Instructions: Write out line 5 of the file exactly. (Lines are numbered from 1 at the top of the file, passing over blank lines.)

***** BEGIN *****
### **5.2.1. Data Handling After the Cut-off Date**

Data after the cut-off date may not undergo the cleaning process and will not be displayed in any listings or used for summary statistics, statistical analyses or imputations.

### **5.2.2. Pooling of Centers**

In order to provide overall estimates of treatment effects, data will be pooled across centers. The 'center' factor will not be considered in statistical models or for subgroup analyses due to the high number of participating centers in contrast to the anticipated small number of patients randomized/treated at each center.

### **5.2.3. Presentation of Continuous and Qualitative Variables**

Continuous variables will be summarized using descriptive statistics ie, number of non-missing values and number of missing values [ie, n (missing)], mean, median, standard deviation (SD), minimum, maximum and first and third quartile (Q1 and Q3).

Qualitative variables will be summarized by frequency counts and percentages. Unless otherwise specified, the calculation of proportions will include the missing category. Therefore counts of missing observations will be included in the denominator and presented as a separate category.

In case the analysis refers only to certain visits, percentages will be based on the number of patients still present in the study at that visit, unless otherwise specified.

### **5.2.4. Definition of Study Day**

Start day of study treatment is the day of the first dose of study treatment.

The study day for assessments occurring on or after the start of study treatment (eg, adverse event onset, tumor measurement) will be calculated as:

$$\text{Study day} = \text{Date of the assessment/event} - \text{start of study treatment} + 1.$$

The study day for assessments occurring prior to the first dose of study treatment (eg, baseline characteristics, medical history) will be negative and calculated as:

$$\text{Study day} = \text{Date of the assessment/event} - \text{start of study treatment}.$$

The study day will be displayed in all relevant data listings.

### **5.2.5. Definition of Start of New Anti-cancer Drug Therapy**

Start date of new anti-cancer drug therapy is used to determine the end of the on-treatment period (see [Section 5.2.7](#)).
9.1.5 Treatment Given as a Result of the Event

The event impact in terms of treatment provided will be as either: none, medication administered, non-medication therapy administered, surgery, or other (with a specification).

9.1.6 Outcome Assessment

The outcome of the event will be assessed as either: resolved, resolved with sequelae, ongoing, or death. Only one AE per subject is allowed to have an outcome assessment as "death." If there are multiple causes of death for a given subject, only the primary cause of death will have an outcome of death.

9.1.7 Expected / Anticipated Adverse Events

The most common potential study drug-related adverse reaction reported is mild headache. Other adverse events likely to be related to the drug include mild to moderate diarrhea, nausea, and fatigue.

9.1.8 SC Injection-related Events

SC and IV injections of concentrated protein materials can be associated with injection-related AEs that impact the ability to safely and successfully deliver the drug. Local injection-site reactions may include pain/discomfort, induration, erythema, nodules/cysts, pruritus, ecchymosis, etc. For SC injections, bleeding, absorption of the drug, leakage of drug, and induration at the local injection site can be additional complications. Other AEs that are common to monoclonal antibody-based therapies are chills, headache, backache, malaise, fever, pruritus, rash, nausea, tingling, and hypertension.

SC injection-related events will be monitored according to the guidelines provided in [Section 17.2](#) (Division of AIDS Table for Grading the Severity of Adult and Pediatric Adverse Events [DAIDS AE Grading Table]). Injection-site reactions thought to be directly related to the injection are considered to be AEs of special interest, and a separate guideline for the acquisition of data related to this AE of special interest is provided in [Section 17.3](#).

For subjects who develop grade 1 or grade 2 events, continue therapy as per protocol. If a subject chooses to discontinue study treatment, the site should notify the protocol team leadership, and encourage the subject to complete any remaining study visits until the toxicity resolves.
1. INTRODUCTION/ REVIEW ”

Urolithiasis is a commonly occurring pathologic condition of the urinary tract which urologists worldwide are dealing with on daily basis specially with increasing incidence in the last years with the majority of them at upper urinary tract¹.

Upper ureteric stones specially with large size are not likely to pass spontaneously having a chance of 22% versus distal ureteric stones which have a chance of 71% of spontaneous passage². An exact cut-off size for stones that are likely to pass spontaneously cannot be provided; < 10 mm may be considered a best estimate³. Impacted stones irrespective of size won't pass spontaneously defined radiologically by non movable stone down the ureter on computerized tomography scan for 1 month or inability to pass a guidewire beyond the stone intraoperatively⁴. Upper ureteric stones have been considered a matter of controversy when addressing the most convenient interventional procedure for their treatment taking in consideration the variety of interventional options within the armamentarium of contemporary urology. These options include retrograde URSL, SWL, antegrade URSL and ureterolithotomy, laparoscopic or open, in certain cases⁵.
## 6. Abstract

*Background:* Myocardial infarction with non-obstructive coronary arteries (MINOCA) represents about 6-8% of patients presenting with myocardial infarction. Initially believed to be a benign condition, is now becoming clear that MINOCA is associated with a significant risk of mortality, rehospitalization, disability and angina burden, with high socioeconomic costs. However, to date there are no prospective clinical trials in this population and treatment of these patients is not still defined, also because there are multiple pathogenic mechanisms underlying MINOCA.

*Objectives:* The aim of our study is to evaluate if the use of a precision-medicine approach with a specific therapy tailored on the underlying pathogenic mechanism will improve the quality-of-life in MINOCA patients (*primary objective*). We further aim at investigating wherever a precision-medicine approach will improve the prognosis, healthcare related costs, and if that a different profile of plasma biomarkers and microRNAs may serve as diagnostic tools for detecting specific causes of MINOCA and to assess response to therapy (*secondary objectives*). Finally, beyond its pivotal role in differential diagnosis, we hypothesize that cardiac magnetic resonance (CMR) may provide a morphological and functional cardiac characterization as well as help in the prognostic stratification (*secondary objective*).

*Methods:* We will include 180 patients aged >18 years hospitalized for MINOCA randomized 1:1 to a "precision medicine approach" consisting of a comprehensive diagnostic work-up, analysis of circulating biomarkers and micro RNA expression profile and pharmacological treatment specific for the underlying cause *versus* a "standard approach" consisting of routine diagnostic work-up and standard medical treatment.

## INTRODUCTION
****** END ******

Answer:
### **5.2.3. Presentation of Continuous and Qualitative Variables**